UN Sees Promise In Country Climate Plans, Even As Some Go Up In Smoke

Steve Zwick

The United Nations today released its tally of all but 10 of the climate plans that countries have released to-date. If implemented, they’ll slash greenhouse gas emissions by 4 billion tonnes annually, but the announcement came under a cloud as Indonesia’s burning forests have already spewed 1 billion tonnes this year. That certainly wasn’t part of their plan, and it highlights the difference between ambition and achievement.

30 October 2015 | On Monday, Indonesian president Joko Widodo cut short his first official visit to the United States to deal with his country’s burning peat forests, which pumped more greenhouse gasses into the atmosphere in the last month than the entire country of Japan did in the last year. Guido van der Werf of the Global Fire Emissions Database estimates that Indonesia’s 100,000 fires have pumped 1 billion metric tons of carbon dioxide into the atmosphere this year – even as the country’s climate action plan puts deforestation in the “yesterday’s news” category.

On Wednesday, Greenpeace announced that a massive fire has been raging in the Brazilian Amazon for two months and already devoured almost half of the million-acre Arariboia Indigenous Reserve. If that report is true, then one fire alone has sent another 30 million metric tons of carbon dioxide to the atmosphere – even as Brazil’s climate action plan neutralizes efforts to attract international forest funding from carbon markets.

Today, the United Nations released its tally of all the climate action plans submitted before October 1, and UN Climate Boss Christiana Figueres summarized the findings in three numbers:

If fully implemented, these INDCs would bring us to a per-capita reduction of 8% by 2025 and 9% by 2030,” she said, emphasizing the if. “As a whole, if implemented, they represent 4 gigatonnes of emission-reductions globally.”

INDCs are UN lingo for “Intended Nationally-Determined Contributions”, which are the action plans that countries have been submitting all year, and most estimates say they’re good enough to prevent global temperatures from rising more than 2.7°C over the next century. That’s an improvement over the 4-5°C projected under a business-as-usual scenario, but still well below the 2°C threshold beyond which all bets are off.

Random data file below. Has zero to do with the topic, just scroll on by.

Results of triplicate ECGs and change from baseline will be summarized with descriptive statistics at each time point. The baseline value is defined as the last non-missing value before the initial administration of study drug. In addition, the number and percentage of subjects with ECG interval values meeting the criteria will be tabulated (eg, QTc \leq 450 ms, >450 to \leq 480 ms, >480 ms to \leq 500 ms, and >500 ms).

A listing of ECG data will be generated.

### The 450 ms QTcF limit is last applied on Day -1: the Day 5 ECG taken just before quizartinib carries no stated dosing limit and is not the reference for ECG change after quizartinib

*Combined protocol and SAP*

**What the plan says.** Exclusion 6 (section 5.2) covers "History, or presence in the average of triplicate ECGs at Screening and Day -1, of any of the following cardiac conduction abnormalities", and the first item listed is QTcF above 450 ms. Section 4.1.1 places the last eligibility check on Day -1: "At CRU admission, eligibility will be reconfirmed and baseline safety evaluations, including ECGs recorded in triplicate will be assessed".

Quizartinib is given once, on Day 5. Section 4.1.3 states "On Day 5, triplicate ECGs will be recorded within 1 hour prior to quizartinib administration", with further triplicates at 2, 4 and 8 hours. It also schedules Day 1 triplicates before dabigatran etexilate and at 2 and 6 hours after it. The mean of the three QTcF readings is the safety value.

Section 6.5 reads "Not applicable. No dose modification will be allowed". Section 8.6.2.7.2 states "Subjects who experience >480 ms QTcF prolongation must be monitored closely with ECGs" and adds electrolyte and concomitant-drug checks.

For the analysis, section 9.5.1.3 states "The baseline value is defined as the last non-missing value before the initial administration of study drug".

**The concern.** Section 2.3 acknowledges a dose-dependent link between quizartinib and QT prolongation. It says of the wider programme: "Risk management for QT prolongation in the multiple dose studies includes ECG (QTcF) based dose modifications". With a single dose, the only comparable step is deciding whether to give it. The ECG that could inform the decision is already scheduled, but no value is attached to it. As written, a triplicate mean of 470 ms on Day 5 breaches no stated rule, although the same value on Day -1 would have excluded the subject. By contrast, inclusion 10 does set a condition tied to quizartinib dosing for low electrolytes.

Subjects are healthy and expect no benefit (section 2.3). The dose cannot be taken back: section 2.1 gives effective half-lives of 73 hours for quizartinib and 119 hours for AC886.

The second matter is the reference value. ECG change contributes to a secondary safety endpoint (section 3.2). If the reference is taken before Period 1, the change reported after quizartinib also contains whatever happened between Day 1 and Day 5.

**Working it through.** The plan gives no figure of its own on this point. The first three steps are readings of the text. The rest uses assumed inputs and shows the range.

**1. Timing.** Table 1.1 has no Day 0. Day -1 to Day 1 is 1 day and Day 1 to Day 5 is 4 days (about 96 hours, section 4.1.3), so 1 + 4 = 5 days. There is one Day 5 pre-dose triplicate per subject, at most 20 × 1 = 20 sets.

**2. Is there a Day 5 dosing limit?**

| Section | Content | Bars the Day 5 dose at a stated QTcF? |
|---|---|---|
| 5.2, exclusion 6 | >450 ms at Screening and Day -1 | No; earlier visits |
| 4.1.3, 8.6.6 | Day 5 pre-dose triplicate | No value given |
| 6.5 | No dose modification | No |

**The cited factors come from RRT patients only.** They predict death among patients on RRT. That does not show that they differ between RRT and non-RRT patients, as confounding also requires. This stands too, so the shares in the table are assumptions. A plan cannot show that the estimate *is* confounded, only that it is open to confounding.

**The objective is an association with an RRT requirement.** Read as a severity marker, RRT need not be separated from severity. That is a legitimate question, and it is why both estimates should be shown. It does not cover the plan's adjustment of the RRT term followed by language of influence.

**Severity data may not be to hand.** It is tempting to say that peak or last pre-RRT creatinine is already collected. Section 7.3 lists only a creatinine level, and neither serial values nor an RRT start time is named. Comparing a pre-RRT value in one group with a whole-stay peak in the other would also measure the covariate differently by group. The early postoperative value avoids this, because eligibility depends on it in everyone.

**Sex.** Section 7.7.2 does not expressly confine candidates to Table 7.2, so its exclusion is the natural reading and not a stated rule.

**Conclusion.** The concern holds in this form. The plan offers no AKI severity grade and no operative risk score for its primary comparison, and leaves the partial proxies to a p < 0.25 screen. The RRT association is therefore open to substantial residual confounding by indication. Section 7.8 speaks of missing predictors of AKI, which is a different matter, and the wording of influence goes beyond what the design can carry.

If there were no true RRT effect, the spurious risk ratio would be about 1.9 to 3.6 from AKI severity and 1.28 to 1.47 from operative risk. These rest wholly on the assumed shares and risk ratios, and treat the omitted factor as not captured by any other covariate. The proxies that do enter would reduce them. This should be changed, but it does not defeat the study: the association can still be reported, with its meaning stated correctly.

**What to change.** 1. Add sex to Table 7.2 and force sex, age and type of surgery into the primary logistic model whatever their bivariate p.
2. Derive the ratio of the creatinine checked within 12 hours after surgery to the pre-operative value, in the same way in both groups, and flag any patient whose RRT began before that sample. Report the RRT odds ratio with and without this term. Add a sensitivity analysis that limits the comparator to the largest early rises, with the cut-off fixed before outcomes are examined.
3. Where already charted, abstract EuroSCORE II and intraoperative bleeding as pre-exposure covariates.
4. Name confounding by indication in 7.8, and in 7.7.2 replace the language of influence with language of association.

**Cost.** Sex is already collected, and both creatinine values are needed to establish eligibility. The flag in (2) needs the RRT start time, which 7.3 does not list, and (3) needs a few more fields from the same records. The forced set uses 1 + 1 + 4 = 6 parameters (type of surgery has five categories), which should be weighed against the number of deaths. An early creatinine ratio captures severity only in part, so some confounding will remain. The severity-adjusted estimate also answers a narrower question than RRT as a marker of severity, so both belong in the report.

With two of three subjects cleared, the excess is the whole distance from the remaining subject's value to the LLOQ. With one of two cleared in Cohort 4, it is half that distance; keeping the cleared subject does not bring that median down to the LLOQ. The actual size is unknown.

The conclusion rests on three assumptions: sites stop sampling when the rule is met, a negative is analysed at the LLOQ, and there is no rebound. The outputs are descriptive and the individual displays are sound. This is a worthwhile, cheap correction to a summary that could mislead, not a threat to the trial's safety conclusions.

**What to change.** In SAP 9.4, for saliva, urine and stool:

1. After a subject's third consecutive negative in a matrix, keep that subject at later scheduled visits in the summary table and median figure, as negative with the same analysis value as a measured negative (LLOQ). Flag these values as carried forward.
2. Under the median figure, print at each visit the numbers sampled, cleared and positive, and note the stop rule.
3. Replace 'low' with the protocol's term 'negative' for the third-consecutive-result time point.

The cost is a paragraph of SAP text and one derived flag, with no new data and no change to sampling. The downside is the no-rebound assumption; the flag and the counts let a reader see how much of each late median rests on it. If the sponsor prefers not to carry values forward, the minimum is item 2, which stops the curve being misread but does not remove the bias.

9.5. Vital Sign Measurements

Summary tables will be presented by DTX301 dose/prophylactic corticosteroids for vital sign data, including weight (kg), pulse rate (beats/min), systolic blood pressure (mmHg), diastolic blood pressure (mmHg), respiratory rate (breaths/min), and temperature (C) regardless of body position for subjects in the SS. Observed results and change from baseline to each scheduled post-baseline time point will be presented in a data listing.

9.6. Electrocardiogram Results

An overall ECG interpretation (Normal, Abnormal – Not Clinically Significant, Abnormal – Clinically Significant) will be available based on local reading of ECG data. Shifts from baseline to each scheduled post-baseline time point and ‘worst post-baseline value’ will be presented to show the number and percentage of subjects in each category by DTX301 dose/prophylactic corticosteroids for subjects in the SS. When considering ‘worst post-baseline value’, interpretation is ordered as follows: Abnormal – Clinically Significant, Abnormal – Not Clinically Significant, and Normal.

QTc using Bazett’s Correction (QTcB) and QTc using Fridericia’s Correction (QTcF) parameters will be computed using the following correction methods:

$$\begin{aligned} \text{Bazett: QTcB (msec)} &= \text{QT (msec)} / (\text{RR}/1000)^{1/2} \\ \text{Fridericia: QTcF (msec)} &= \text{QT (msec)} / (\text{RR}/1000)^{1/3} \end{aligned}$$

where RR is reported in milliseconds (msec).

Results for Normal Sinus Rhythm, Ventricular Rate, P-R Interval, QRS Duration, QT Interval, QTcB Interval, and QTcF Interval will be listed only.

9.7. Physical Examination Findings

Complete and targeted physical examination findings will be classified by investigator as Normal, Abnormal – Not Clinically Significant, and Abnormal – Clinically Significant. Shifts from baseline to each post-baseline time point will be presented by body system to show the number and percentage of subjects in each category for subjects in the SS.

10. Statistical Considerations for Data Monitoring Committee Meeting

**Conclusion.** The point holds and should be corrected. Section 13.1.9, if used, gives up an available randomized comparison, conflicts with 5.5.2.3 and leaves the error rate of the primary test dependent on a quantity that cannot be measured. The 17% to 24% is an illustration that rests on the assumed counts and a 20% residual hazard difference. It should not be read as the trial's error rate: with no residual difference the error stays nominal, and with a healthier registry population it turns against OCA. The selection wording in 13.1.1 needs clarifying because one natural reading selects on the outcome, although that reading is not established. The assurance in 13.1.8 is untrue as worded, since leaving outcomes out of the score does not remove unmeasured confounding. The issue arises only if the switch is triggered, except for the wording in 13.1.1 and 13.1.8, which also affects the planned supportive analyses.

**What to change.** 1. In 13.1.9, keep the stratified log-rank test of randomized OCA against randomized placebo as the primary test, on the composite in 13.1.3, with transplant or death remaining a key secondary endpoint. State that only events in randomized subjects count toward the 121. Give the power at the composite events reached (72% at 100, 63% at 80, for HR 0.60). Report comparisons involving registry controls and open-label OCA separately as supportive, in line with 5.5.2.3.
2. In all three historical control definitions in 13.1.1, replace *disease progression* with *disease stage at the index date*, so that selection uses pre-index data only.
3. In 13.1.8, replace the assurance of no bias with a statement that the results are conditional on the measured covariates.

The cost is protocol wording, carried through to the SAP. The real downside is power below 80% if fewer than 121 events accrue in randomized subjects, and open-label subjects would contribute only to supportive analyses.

“It is a step,” said Figueres. “It is a remarkable step, but it is not enough.”


Race to the Top

She emphasized that the Paris talks, which begin on November 30, are different from previous talks, because they are designed to create a framework within which INDCs can become more aggressive.

“Paris needs to have two components,” she said. “First, governments must decide how they are going to gather all of these INDCs and how are they are going to anchor them in the agreement [that comes out of Paris].”

The second piece, she said, is to make sure the agreement is dynamic enough to move the process forward

“We already know that these INDCs do not get us under 2 degrees,” she said. “But within the Paris agreement, we’ll be building a path of progressive, incremental effort – of continuous improvement and periodic review.”

The Role of Markets

Research from Ecosystem Marketplace, to be released in next week’s State of Forest Carbon Markets Report, shows that more than 50 developing countries have offered to generate more aggressive targets if they receive funding from the developed world, and nearly 30 of these explicitly mention REDD+ finance, which is aimed at protecting forests – a critical component, in light of the fires now ravaging Indonesia and Brazil.

German environment minister Jochen Flasbarth emphasized that more than $100 billion in developed-world funding has already been committed to that effort, and that his country has committed $10 billion.

Steve Zwick is a freelance writer and produces the Bionic Planet podcast. Previously, he was Managing Editor of Ecosystem Marketplace, and prior to that he covered European business for Time Magazine and Fortune Magazine and produced the award-winning program Money Talks on Deutsche Welle Radio in Bonn, Germany.

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If INDCs have you baffled, be sure to check out our coverage from last week’s talks in Bonn.

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